Last night my husband, Nick, and I spent some time trying an exercise suggested by our therapist. We were supposed to look for the happy moments during my hospital stay and Ben’s NICU stay. It was a challenging exercise to say the least.

We started out talking about the day we arrived at the hospital, March 18th. It had already been a busy day; we had an OB appointment in the morning, and since the baby shower was that weekend, his parents were arriving and heading to their hotel. I stopped by to pick them up from the hotel about lunchtime and we spent the remainder of the day chatting and catching up.

At my doctor’s appointment, my OB had found some unsettling measurements in both my blood pressure and in baby’s measurements. Typically during an ultrasound, the technician or doctor will measure the head, abdomen, and thigh for gestational growth. Ben was already tiny, and we were borderline intrauterine growth restriction because of my hypertension. She opted to send us to a high risk specialist the following week.

We’d never make that appointment.

We upped the dosage of my labetalol yet again as we had each visit over the last several months; I was to start taking 1800 milligrams that evening. Despite taking the amount – which was far over the usual prescribed limit – when I measured my blood pressure that evening as I always did, it was hovering at 190/120. We phoned the on-call line; fortunately it was my own doctor who was on-call. She advised us to head to the hospital and be prepared to stay a few days.

We joked on the ride in that we’d be leaving with a baby.

We didn’t. Well, we did eventually, after his seven-week NICU stay, after several ER visits for complications with the c-section I had, and after a week long hospital stay much of which I don’t clearly remember.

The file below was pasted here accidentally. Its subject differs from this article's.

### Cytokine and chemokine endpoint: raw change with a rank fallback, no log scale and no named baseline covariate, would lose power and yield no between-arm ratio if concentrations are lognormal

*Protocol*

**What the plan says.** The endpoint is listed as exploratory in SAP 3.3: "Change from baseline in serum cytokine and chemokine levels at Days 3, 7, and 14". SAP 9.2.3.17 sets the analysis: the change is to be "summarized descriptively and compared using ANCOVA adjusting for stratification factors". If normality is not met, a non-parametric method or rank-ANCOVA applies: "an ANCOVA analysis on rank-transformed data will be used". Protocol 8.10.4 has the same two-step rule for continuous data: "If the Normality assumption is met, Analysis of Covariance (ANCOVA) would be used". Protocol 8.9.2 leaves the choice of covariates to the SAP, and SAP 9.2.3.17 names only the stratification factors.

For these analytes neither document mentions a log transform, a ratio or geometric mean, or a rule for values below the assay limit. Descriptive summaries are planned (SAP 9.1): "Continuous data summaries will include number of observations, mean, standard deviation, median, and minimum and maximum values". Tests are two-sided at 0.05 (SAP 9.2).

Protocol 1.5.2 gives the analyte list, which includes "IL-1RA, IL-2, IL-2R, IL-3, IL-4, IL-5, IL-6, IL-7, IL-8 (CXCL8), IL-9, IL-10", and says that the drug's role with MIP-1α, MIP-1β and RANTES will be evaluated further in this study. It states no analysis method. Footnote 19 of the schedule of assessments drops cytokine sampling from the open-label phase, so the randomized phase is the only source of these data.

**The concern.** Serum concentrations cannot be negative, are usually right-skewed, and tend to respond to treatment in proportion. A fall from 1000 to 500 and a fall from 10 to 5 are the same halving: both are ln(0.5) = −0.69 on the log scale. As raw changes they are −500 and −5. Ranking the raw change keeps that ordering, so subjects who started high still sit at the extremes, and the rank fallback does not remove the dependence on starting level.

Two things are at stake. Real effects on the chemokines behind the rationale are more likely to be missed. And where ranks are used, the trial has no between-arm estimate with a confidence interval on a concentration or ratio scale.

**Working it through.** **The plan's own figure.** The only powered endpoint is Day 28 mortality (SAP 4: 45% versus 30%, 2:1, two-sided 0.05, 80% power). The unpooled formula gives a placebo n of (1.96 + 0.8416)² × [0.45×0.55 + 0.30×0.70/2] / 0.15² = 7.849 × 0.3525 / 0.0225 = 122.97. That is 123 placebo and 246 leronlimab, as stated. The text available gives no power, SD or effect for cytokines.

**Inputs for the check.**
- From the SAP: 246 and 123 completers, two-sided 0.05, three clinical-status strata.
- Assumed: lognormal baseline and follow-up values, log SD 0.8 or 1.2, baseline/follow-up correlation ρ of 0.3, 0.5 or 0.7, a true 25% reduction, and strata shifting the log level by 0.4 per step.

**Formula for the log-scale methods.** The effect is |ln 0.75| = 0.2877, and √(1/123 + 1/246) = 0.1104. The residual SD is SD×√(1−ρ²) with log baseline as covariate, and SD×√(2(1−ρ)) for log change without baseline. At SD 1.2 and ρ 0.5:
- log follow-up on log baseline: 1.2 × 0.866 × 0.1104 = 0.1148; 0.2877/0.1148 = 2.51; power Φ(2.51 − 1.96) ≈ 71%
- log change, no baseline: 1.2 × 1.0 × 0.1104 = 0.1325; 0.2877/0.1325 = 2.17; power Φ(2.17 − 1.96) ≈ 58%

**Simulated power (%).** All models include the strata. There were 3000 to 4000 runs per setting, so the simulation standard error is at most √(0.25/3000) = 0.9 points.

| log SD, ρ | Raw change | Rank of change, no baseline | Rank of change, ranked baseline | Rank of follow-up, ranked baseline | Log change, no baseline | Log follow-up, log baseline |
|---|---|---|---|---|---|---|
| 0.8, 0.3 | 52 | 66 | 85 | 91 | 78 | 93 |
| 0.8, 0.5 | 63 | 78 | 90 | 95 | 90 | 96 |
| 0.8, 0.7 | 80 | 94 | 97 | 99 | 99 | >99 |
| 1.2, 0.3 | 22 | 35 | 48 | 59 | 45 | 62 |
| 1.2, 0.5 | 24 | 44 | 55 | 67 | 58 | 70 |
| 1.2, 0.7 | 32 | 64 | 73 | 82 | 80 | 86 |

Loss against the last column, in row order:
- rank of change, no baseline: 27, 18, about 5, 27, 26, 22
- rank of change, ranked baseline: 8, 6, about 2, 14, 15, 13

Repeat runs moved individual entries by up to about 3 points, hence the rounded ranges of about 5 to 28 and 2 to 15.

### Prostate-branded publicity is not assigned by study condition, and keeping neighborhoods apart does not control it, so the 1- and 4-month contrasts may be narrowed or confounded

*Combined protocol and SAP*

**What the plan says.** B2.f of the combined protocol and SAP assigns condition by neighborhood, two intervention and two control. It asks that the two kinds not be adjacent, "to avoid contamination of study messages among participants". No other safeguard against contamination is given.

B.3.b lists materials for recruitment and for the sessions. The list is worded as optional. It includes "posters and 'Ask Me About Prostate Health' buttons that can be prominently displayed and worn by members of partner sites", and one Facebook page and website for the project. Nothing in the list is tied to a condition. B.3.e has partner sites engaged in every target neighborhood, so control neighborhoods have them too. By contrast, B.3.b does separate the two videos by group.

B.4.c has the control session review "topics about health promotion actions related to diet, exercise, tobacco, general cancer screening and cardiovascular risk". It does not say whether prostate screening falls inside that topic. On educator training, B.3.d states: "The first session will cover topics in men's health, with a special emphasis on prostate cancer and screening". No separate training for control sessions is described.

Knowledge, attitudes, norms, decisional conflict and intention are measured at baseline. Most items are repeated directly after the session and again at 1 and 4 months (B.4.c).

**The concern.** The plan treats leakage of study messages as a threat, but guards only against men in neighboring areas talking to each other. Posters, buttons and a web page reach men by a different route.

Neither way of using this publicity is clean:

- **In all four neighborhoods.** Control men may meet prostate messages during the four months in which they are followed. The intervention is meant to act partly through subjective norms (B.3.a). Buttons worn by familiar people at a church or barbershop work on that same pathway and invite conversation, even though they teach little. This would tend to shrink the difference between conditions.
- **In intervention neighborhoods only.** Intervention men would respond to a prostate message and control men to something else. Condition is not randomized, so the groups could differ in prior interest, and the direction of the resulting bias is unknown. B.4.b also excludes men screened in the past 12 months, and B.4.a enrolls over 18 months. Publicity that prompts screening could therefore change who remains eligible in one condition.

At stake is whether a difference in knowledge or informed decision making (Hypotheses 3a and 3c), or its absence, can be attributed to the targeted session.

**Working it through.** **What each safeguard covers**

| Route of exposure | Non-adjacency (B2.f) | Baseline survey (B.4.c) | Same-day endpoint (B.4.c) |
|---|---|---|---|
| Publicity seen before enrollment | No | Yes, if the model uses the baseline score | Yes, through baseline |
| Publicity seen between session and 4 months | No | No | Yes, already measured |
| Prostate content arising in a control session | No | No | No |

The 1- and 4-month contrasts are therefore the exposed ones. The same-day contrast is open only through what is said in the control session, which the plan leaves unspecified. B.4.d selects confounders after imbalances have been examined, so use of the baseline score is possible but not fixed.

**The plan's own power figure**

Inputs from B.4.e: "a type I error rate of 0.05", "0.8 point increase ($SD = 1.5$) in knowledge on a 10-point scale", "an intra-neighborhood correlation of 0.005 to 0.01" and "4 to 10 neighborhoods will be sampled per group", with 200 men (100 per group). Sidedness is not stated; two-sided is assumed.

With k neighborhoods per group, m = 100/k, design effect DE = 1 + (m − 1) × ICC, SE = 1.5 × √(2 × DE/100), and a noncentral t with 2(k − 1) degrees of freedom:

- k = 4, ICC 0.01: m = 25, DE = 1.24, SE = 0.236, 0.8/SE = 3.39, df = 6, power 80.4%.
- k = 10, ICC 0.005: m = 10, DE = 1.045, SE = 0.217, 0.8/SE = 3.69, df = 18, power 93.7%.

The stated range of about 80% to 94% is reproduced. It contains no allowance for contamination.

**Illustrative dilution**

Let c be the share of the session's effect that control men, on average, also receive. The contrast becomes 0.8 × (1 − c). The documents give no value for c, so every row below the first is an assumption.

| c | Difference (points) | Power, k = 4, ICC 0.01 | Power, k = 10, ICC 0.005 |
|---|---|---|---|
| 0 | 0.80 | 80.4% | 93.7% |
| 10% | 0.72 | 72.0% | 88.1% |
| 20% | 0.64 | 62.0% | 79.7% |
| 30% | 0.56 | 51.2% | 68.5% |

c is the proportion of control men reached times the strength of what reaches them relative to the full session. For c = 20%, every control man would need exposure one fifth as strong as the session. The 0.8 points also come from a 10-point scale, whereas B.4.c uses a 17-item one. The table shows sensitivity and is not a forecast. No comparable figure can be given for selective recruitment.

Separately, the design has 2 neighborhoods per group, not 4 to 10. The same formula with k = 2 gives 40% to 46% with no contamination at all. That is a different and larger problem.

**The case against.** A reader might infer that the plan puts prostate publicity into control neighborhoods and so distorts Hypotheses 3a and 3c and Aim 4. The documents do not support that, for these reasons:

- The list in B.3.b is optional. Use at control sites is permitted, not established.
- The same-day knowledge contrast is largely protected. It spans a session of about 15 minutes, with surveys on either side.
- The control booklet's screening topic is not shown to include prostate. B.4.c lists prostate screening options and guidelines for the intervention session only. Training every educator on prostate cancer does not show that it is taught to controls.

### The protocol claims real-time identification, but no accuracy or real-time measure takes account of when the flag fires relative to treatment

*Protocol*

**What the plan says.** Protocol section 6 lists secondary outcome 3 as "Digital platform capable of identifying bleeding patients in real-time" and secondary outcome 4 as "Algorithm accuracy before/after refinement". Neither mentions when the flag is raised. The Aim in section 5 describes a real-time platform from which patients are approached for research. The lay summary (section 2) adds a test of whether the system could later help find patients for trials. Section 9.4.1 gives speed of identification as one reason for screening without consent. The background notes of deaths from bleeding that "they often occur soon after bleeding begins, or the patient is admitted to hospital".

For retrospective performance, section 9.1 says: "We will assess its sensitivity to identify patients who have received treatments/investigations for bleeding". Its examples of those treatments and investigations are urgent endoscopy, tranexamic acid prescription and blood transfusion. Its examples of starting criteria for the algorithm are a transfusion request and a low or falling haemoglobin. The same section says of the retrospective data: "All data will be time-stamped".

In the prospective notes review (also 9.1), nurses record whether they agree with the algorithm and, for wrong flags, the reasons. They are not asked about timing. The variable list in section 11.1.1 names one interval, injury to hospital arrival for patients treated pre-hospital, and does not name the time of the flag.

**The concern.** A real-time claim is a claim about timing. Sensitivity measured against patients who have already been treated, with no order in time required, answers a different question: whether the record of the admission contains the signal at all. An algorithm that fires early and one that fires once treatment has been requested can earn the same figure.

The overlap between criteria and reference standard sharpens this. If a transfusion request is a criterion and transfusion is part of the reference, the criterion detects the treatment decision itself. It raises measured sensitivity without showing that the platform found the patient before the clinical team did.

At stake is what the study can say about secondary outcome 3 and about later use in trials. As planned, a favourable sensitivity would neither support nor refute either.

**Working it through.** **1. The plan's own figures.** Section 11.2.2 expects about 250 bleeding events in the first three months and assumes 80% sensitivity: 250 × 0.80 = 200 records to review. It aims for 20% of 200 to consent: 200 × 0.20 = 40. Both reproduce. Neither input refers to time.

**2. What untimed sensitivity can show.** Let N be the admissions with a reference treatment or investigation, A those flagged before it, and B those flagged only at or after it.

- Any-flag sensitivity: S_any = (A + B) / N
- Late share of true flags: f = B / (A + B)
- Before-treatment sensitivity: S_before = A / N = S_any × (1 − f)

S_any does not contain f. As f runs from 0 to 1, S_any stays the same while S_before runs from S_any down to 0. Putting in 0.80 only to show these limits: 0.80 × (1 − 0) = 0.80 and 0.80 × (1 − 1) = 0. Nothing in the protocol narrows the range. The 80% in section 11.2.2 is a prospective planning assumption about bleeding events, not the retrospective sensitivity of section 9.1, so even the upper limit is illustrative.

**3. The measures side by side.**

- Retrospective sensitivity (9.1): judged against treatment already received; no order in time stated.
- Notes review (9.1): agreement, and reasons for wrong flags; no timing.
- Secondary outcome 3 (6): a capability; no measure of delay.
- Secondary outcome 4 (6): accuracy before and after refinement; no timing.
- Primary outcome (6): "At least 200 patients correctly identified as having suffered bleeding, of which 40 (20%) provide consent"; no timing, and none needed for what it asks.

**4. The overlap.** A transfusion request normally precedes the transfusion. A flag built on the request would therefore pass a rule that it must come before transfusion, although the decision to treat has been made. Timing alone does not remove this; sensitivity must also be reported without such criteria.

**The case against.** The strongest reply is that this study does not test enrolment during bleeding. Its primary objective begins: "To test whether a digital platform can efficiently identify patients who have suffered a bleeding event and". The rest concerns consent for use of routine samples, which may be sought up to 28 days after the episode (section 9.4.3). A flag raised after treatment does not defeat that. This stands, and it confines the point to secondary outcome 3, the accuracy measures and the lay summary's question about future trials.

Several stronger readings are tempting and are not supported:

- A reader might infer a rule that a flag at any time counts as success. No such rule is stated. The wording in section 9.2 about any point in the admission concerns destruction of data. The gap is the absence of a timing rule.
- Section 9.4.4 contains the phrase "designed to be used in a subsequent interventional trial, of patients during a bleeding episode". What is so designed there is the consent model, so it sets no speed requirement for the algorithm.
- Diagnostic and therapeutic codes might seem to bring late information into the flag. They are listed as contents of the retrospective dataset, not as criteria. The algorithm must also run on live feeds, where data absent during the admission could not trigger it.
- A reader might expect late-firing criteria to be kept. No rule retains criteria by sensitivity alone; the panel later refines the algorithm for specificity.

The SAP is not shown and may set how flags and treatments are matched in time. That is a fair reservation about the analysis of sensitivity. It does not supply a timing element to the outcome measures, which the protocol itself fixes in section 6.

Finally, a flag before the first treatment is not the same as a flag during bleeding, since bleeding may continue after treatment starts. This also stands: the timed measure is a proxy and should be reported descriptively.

So, finding any happiness in that time is difficult, to say the least.

But there was some. We were glad Nick’s parents were already in town for the baby shower – they helped to take care of our retired greyhounds (who I was disproportionately concerned for as I lay in my own hospital bed) and offered enormous amounts of comfort. My own parents and my sister were able to come quickly, and everyone was there for me. My sister, in training to become a nurse, was my advocate and personal heroine, even going so far as to give me a bed-bath while I was immobile from the magnesium sulfate.

I had a charming interaction with actor Clark Gregg over Twitter, really quite the delight when things were so unsure and scary.

Even the hospital food, once I got to eat some, was pretty good. And all my loved ones were there for Ben’s birth. I was present for his first cry, and in reply sobbed out, “His name is Ben. His name is Ben.” We’d managed to keep his name a secret until the moment of his birth.

So we came to find a great deal of beauty, joy, and happiness in the most frightening time of our lives. And the brightest of all of those, our tiny boy who is now healthy and beautiful. His name is Ben.

“His name is Ben.”
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